GEOSCAN, résultats de la recherche


TitreThe impact of commercial fishing on the determination of habitat associations of sea scallops
AuteurSmith, S J; Black, J; Todd, B J; Kostylev, V E
SourceICES Annual Science Conference, abstracts; 2009 p. 140-141
Séries alt.Secteur des sciences de la Terre, Contribution externe 20080216
Réunion2008 ICES Annual Science Conference; Halifax; CA; Septembre 22-26, 2008
ProvinceRégion extracotière de l'est
Lat/Long OENS-66.4167 -65.5000 43.6667 43.1667
Sujetspeuplements biologiques; biomes; diversification biotique; écosystèmes; écologie marine; bathymétrie; topographie du fond océanique; topographie du fond océanique; assemblages fauniques; distribution de la faune; etudes fauniques; faunes; géologie marine; géologie de l'environnement
ProgrammeLes géosciences à l'appui de la gestion des océans
Résumé(disponible en anglais seulement)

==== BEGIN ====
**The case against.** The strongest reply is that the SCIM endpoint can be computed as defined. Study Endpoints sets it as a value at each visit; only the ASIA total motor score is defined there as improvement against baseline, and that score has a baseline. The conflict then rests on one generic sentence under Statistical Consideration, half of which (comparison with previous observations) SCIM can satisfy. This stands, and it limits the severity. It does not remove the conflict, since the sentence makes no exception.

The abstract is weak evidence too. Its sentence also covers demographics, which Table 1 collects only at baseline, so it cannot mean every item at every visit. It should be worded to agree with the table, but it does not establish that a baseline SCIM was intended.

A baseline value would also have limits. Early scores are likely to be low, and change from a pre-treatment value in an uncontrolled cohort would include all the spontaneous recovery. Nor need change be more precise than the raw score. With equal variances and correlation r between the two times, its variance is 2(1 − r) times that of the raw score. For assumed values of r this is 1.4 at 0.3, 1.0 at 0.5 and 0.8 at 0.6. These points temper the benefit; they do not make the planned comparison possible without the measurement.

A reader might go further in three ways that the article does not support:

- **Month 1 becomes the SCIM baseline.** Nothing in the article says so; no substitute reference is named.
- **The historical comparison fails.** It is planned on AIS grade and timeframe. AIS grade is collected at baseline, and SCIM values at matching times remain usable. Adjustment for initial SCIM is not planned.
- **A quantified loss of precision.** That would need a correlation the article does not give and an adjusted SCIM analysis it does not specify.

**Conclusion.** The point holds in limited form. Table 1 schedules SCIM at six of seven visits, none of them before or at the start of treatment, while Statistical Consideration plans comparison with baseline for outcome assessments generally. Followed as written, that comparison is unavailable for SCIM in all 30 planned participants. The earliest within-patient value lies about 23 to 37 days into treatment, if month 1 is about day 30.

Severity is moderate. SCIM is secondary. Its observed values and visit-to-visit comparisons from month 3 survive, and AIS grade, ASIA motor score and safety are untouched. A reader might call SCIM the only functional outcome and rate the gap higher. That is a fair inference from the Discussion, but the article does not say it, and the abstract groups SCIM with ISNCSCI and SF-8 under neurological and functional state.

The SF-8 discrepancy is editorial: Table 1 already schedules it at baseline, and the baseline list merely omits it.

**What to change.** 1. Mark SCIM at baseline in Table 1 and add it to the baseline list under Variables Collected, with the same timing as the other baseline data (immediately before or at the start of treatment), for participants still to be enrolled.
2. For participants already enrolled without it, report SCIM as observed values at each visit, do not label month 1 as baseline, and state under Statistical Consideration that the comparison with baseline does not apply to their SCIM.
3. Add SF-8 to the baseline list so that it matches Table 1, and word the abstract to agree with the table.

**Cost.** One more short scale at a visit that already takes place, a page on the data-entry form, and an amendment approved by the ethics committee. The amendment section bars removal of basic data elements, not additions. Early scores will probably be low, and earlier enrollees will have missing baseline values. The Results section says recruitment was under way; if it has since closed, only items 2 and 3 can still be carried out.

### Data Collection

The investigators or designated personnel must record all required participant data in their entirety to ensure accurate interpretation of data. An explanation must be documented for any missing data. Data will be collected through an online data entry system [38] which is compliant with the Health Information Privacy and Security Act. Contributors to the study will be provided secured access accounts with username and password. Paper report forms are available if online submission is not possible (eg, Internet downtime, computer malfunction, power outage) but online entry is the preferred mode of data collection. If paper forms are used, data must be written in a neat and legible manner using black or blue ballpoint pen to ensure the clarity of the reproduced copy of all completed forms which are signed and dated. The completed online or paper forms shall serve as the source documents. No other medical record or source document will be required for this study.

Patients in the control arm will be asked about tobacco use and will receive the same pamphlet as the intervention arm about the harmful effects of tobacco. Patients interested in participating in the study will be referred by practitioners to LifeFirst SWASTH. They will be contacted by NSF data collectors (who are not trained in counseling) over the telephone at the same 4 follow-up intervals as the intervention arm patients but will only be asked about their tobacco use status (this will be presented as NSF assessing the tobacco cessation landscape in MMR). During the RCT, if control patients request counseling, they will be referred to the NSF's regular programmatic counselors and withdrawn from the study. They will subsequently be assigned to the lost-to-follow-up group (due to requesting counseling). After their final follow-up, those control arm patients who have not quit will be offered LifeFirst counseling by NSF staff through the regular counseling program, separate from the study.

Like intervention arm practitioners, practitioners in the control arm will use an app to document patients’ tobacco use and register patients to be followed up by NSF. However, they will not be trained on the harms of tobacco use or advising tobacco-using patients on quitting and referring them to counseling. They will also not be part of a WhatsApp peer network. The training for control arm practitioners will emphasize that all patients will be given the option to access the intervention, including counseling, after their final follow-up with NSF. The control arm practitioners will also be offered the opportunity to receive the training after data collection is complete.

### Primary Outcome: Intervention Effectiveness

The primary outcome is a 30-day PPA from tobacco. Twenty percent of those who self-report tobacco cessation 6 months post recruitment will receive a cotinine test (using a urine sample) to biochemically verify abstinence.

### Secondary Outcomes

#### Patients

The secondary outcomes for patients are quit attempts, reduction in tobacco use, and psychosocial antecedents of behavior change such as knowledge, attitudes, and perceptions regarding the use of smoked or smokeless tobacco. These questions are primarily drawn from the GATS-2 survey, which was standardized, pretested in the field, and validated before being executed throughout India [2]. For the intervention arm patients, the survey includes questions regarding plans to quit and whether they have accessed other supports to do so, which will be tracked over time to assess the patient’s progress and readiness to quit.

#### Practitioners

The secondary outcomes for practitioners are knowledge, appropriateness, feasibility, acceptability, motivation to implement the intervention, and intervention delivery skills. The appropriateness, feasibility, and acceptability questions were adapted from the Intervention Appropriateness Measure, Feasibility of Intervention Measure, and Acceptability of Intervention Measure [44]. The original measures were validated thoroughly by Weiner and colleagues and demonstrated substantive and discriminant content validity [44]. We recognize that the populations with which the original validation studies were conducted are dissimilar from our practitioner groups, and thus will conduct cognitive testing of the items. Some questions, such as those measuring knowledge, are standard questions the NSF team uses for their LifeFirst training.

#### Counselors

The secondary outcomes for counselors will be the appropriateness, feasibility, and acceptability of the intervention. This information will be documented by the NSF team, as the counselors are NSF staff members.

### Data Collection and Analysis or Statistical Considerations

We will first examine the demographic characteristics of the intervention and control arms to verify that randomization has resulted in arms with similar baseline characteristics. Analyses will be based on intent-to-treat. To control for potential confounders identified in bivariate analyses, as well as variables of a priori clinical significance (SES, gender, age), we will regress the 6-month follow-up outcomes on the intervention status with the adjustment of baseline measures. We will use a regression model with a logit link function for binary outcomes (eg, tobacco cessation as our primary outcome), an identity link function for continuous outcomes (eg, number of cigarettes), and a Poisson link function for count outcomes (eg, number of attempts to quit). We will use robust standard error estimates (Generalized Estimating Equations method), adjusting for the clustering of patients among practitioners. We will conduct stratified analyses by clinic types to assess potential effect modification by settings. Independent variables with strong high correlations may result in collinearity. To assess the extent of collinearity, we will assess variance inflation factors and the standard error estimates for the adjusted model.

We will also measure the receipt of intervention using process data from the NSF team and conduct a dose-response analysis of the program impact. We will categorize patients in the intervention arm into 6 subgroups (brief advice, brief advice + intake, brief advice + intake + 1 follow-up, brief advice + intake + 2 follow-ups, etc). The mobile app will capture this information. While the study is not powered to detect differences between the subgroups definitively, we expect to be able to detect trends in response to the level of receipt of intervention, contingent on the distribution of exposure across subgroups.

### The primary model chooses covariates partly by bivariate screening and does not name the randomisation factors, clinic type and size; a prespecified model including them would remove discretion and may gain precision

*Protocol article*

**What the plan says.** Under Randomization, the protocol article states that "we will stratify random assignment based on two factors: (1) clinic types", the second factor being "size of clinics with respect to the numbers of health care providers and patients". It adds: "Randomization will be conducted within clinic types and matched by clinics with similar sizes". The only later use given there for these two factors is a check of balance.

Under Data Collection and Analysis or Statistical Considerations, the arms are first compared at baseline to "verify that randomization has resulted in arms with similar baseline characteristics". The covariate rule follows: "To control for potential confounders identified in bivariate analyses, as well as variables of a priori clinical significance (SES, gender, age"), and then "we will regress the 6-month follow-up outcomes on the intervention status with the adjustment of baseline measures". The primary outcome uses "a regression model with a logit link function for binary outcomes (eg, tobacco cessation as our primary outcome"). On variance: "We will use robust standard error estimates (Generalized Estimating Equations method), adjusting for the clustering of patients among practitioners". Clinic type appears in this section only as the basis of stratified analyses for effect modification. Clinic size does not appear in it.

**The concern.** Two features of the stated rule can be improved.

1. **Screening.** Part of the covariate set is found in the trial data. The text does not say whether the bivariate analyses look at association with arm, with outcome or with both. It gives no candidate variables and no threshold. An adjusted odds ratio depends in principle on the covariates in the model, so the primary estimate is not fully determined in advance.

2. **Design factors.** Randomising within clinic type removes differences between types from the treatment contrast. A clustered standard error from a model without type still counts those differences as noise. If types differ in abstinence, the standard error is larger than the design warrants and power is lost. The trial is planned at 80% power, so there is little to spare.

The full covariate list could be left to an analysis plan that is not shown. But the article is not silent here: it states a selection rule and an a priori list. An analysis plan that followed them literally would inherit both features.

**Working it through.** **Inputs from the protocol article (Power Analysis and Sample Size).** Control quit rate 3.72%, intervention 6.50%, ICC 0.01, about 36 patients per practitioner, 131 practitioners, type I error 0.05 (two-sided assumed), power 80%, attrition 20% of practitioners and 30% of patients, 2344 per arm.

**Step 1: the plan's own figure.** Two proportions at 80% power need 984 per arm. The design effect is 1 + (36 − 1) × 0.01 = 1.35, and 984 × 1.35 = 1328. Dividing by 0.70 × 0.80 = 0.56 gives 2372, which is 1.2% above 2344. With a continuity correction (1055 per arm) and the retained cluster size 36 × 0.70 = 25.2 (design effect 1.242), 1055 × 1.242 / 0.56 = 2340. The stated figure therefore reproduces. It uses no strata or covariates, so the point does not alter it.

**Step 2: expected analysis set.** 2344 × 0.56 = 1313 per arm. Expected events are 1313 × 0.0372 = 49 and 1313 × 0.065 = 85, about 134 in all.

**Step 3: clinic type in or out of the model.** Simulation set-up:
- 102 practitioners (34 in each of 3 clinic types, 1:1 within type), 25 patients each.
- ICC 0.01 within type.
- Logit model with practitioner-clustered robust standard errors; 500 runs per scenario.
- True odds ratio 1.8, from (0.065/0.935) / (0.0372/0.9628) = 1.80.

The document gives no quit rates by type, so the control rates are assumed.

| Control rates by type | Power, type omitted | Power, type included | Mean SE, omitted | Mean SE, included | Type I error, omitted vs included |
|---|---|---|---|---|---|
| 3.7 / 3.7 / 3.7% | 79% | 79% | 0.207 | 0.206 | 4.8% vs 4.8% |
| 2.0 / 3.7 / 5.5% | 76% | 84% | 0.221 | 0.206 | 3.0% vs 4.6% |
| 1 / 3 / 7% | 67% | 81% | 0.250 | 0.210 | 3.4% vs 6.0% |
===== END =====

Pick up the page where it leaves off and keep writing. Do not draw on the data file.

The sea scallop (Placopecten magellanicus) population off southwestern Nova Scotia in Scallop Fishing Area 29 has been monitored by an annual drag survey since the fishery started there in 2001. A new stratification scheme based upon surficial geology maps from a multibeam bottom mapping and geology groundtruth project completed in 2004 in this area have been used for the survey design since 2005. Survey data from before 2005 have been post-stratified using the new strata. The efficiency of the design with respect to variance reduction appears to have diminished over time suggesting that the association between scallop abundance and bottom type may not have been as strong or constant as first assumed. Modelling of the association between scallop abundance and bottom type and depth using a Bayesian hierarchical approach confirms this diminishing relationship. Comparison of the results from the model with spatial measures of fishing effort based upon satellite vessel monitoring data suggests that either the habitat is being changed by fishing or the use of abundance as an indicator of the strength of preference or association is misleading when the population is being depleted by the fishery. We were able to track these changes because we had survey data from the beginning of this fishery. These results could have implications on the interpretation of species habitat associations from areas where data is only available from periods when the population had been exploited over a long time.